In many ways, Swanzy fitted the sense of displacement and contradiction that was part of Caribbean Voices. Broadcasting from London, Swanzy relied on a Jamaican compiler in Kingston to trawl from the Bahamas to Guiana in search of poetry and prose: the two bases were often at odds about what was aesthetically right and, as independence dawned, politically pertinent. Moreover, the programme gathered together — all too late in the empire’s day — the disparate subjects of the region under a cloak of imperial patriarchy just as they were beginning to itch for self-rule and express their difference from one another.

Swanzy often thanked his Irish heritage for helping him to deal with all this. Although he had left Ireland at the age of 5, never to return, he always felt that his “Britishness” was ostensible — much like the empire was now — and that this lent itself to the canon of Caribbean writing he chose to dedicate himself to. Though discussed in cross-reference or in sociological terms, the Caribbean oeuvre had no readers and so hardly yet existed. This Swanzy modestly attempted to change, stating simply: “Because of my Irishness . . . one had the sort of left-wing view of encouraging people who had had a raw deal.”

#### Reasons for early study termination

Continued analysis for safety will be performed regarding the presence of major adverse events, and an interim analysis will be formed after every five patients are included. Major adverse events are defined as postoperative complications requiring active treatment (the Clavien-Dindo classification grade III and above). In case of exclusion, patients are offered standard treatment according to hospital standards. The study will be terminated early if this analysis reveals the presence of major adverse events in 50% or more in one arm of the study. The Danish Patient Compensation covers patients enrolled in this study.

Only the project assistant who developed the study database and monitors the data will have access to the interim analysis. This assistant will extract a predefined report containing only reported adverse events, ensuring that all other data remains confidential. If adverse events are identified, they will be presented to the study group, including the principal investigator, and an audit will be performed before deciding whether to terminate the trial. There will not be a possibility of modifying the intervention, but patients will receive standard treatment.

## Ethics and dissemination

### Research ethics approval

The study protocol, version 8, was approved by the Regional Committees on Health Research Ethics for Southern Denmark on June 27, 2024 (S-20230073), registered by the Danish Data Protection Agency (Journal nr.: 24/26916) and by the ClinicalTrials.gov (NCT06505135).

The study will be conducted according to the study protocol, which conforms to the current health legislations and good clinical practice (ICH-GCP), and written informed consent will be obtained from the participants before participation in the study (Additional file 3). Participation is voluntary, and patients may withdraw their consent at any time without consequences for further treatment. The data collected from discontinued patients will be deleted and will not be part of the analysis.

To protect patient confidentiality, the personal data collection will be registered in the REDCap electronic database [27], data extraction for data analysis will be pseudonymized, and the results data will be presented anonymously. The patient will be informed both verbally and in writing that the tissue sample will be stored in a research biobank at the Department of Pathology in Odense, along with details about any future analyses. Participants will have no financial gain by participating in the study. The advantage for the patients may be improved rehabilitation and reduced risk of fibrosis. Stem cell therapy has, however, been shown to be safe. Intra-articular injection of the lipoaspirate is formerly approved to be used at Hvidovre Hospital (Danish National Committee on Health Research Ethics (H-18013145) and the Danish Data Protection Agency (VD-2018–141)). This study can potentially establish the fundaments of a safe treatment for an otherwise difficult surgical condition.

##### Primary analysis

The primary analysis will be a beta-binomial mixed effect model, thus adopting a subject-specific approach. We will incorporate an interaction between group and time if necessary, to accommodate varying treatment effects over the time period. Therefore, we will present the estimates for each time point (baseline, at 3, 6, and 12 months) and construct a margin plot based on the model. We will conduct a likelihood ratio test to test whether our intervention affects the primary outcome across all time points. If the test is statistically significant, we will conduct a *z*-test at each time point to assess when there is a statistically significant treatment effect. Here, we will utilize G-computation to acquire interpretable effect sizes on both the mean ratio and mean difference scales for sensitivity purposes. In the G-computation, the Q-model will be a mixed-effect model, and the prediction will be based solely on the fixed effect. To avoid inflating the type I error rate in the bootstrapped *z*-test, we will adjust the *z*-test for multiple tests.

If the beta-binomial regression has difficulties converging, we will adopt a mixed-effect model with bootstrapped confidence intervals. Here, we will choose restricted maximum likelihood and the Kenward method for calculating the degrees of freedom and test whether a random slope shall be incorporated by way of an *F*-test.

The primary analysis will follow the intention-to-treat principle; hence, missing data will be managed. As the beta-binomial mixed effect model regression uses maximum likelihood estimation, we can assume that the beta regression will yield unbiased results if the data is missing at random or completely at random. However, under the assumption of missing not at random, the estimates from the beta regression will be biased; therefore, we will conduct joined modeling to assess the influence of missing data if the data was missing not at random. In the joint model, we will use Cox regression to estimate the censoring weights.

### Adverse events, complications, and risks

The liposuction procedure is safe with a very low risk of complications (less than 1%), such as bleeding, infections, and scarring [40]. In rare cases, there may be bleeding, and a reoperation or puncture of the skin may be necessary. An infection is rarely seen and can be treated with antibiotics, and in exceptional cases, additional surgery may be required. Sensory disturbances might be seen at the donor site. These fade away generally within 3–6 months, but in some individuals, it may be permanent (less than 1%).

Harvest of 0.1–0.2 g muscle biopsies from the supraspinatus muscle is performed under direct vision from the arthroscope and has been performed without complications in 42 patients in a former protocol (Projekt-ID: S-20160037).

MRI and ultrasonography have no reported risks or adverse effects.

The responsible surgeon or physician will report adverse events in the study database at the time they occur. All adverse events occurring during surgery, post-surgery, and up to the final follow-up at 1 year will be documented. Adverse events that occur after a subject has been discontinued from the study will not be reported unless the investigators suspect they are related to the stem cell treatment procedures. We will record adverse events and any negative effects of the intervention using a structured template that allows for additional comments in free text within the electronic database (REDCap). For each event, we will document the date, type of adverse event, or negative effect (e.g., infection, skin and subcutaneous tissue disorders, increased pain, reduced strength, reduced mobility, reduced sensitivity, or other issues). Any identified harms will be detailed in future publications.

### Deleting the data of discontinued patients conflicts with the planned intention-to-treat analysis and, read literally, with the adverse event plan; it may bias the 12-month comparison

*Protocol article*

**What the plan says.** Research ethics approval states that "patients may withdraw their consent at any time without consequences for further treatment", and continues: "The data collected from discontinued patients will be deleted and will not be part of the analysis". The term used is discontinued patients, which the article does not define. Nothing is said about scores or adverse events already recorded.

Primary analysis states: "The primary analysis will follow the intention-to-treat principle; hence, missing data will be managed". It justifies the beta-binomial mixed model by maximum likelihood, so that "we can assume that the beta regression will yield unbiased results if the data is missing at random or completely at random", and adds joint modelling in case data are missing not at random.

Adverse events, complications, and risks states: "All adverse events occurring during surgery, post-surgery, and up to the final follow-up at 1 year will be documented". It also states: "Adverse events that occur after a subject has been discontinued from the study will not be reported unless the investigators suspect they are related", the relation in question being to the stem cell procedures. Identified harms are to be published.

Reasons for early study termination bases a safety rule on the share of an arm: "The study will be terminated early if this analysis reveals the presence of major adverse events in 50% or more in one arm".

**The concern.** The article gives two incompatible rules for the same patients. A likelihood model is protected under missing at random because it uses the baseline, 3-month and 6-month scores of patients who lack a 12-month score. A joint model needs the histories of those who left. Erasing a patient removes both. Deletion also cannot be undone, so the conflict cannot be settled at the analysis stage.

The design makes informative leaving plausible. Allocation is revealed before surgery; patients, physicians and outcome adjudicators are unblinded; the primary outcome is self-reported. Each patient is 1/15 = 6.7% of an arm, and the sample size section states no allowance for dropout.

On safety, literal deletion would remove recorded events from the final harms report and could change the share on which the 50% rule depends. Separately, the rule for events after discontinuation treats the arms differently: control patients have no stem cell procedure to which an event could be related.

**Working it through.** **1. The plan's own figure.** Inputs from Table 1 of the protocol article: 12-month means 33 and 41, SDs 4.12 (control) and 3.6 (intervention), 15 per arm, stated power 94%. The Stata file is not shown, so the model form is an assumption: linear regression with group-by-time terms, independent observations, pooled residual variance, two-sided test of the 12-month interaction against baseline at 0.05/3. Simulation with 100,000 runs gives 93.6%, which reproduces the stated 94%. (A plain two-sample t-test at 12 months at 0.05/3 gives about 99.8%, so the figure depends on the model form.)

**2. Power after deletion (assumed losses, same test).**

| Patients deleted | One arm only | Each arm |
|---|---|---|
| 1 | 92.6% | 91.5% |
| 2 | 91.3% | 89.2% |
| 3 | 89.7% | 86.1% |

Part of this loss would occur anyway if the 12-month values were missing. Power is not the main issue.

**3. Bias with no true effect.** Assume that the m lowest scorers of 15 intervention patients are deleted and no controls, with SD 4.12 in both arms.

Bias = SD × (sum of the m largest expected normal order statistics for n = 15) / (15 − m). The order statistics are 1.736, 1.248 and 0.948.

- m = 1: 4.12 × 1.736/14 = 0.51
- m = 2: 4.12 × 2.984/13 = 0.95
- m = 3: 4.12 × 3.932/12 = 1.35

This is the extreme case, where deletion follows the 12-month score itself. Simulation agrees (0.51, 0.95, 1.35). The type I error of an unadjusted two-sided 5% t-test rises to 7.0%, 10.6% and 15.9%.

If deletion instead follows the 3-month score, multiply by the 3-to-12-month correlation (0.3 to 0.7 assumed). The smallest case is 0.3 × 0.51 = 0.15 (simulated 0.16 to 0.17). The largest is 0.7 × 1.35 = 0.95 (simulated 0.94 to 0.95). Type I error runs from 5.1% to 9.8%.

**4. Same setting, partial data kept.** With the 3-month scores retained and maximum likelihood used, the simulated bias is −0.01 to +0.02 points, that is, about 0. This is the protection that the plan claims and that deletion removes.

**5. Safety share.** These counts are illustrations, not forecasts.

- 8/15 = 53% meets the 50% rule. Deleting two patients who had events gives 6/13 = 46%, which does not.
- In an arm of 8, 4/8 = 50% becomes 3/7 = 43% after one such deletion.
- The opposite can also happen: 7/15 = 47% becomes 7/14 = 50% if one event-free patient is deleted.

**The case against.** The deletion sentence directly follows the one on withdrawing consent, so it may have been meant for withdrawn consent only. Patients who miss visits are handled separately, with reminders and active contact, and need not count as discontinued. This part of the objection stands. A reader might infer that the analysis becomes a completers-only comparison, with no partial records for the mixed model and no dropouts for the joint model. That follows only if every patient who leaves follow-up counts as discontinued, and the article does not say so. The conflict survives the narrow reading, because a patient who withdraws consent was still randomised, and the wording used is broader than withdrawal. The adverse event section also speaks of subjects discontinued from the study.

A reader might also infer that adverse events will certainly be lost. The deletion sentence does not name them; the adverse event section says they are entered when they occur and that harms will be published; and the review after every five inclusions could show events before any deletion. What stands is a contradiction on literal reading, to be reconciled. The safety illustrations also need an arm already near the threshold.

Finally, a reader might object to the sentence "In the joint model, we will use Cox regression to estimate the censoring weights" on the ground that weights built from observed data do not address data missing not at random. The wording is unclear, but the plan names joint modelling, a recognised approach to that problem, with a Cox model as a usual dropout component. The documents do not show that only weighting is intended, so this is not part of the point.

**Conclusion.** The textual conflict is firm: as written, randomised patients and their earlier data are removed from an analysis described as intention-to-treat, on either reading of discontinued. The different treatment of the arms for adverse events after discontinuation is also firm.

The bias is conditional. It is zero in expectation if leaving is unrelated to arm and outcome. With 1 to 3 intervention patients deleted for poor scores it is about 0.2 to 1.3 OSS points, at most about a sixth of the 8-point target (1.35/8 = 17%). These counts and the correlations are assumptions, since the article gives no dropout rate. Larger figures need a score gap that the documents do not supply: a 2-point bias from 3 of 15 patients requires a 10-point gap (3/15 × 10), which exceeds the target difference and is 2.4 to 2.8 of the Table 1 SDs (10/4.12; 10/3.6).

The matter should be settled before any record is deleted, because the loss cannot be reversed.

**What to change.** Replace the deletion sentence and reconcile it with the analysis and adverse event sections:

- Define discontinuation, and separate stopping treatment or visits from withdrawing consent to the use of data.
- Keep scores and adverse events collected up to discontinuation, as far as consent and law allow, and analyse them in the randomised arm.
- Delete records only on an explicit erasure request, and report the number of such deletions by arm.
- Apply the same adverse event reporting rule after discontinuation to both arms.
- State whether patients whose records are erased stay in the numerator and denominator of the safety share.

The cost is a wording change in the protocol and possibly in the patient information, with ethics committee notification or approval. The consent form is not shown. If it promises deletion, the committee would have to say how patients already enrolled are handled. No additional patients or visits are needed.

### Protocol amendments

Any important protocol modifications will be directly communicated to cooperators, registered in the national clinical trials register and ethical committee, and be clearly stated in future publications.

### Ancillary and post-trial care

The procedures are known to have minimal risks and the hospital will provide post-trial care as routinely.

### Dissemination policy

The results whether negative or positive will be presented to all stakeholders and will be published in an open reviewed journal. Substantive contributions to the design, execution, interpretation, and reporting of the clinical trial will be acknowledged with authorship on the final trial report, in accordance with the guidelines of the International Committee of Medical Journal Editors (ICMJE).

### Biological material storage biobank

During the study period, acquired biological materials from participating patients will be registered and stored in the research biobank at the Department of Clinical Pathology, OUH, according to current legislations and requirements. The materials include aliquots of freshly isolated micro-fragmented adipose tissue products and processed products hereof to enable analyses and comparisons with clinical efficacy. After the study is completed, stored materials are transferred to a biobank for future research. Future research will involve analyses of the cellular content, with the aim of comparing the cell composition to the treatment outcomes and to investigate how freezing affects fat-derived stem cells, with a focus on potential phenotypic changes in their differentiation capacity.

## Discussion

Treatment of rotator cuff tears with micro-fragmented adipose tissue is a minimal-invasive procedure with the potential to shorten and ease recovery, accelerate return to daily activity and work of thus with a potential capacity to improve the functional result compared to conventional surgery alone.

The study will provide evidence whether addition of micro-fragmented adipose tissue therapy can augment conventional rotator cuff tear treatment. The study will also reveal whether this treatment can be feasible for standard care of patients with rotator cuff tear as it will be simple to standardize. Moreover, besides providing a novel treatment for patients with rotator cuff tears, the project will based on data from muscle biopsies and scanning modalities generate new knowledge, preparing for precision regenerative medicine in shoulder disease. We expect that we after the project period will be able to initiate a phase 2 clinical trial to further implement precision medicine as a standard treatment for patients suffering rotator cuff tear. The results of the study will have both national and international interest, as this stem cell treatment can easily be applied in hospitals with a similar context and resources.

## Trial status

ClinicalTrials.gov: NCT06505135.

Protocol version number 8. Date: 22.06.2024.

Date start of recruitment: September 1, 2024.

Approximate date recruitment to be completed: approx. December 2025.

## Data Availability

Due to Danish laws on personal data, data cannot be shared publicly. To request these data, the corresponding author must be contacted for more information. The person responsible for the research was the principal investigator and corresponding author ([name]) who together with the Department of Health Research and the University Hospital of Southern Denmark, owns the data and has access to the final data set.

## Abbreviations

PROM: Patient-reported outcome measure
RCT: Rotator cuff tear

Henry Valentine Leonard Swanzy was born near Cork. He moved to England with his mother in 1920 when his father, the local clergyman, died. He eventually established a career as a literary editor, and then became a producer with the BBC, filing reports for the General Overseas Service and then the Ghana Broadcasting System. He took over at Caribbean Voices after its first producer, Una Marsden, returned to Jamaica. She had overseen a difficult nascence, in which war had made resources scarce and people difficult to interview. Moreover, critics claimed that the programme favoured Jamaica, the only part of the Caribbean with which Marsden was acquainted. Swanzy, of course, had even less local knowledge, but his achievements were due in large part to his ability to embrace the entire region with enthusiasm and equanimity.